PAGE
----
It worked very well actually! It’s been a successful conference – this month the 7th annual MMMC will take place in Connecticut, bringing together 75 young people ranging in age from 15 to 35. Yes, some wealthy people do have social consciences. I know when I was 22, I found the contradictions in my own life confusing at times. This network of people offered support and inspiration for much of the work I’ve been involved with since the first MMMC in 1998.

George Soros is definitely not an anomaly, but rather part of a long tradition of people leveraging their resources toward social change. Of course, there is also a tradition of philanthropy that is about perpetuating the status quo and power structure – and that tradition has historically had a lot more zeros behind it. But there is a growing movement of young people who are nothing like the subjects of Jamie Johnson’s film, "Born Rich." Unlike the people in that film, these people see the importance of a sustainable and just future and are willing to play an active role in changing things NOW!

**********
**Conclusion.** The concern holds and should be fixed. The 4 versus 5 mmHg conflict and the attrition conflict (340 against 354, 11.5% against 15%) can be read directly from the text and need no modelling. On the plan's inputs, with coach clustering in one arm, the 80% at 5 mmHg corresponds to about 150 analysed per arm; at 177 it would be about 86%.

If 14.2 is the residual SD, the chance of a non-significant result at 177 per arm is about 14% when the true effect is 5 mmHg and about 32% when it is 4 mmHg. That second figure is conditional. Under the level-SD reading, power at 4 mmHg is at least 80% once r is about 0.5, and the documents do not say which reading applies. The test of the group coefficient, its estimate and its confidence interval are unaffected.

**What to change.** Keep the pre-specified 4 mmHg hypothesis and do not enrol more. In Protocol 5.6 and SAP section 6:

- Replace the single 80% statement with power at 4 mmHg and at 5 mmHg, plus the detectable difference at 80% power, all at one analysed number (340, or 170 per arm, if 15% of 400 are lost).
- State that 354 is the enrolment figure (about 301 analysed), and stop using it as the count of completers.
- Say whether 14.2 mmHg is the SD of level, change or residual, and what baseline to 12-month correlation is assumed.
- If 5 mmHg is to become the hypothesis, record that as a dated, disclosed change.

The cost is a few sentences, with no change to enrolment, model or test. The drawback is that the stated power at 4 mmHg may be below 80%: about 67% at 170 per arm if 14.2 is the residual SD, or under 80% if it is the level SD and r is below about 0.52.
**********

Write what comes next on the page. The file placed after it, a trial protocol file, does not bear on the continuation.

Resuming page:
One great example is Karen Pittelman. When Karen inherited money from her family, she started a foundation to fund grassroots women organizers, known as the Chahara Foundation. Karen opted not to serve on the board of Chahara as she believes all the decisions should be made by low-income organizers and women of color, the same demographics as the women receiving grants. Karen went on to work at Resource Generation, an organization solely created to support young progressive people with wealth – she has been an important leader in that community.

There are many other inspiring stories I could share, but one of the major issues that come up in this community is anonymity. Around half of the people who attend the conference are not "out" in the rest of their lives about their wealth.